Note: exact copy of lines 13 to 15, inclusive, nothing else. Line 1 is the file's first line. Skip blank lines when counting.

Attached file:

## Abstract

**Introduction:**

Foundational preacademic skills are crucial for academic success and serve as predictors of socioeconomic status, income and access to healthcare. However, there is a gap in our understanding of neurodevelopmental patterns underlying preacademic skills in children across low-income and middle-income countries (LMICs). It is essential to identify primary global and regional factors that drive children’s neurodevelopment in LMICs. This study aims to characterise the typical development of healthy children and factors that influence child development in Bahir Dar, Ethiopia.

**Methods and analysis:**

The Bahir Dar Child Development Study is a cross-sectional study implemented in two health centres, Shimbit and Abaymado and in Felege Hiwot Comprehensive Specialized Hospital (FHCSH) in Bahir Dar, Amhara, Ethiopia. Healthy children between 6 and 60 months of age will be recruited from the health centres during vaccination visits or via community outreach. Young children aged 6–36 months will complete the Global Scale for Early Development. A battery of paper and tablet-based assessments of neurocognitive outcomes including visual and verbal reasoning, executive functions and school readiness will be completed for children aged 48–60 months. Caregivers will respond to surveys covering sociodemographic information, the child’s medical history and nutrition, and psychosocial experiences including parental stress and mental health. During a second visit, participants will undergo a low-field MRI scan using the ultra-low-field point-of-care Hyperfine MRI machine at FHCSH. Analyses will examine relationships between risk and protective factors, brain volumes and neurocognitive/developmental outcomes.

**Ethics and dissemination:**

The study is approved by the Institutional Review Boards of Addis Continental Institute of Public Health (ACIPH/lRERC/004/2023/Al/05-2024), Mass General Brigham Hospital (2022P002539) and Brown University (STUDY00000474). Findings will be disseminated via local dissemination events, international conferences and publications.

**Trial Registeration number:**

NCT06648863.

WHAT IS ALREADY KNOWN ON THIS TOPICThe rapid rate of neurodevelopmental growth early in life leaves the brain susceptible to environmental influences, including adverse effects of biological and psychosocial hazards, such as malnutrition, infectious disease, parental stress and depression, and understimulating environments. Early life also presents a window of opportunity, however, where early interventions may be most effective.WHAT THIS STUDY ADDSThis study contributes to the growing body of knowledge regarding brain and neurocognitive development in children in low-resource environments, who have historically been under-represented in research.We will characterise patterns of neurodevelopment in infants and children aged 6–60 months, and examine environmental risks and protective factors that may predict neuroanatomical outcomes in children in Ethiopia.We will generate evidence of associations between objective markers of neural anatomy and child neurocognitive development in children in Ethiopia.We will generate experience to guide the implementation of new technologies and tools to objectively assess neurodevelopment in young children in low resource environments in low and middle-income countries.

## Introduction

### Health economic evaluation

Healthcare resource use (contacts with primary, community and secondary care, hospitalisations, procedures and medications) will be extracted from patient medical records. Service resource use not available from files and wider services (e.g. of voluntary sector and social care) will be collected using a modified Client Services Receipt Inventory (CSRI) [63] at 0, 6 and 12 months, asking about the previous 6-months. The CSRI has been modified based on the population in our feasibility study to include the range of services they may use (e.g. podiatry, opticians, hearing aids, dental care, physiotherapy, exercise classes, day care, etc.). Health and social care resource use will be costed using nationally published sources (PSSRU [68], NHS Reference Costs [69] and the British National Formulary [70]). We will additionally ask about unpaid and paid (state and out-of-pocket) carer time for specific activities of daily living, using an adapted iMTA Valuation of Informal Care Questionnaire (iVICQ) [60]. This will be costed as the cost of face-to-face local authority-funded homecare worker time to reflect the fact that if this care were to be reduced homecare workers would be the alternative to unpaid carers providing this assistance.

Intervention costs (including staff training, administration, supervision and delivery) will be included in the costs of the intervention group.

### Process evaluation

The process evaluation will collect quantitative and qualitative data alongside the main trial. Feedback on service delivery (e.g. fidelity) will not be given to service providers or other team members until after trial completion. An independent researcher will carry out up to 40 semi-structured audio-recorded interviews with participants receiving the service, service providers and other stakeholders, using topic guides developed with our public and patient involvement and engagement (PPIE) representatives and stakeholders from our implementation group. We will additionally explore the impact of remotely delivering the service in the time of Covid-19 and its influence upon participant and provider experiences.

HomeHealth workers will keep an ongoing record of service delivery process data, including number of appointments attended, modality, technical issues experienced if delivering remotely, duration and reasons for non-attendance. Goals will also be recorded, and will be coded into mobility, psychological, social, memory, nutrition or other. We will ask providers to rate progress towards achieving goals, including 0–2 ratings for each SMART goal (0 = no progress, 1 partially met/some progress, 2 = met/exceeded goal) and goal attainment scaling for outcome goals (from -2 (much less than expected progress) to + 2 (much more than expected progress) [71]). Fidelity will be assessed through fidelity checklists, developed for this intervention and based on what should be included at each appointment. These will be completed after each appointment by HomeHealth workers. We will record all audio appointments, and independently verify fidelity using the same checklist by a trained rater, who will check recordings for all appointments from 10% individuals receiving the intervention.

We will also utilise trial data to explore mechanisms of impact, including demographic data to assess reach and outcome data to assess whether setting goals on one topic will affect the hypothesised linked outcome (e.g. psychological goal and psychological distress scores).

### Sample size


Healthcare resource use (contacts with primary, community and secondary care, hospitalisations, procedures and medications) will be extracted from patient medical records. Service resource use not available from files and wider services (e.g. of voluntary sector and social care) will be collected using a modified Client Services Receipt Inventory (CSRI) [63] at 0, 6 and 12 months, asking about the previous 6-months. The CSRI has been modified based on the population in our feasibility study to include the range of services they may use (e.g. podiatry, opticians, hearing aids, dental care, physiotherapy, exercise classes, day care, etc.). Health and social care resource use will be costed using nationally published sources (PSSRU [68], NHS Reference Costs [69] and the British National Formulary [70]). We will additionally ask about unpaid and paid (state and out-of-pocket) carer time for specific activities of daily living, using an adapted iMTA Valuation of Informal Care Questionnaire (iVICQ) [60]. This will be costed as the cost of face-to-face local authority-funded homecare worker time to reflect the fact that if this care were to be reduced homecare workers would be the alternative to unpaid carers providing this assistance.

Intervention costs (including staff training, administration, supervision and delivery) will be included in the costs of the intervention group.

### Process evaluation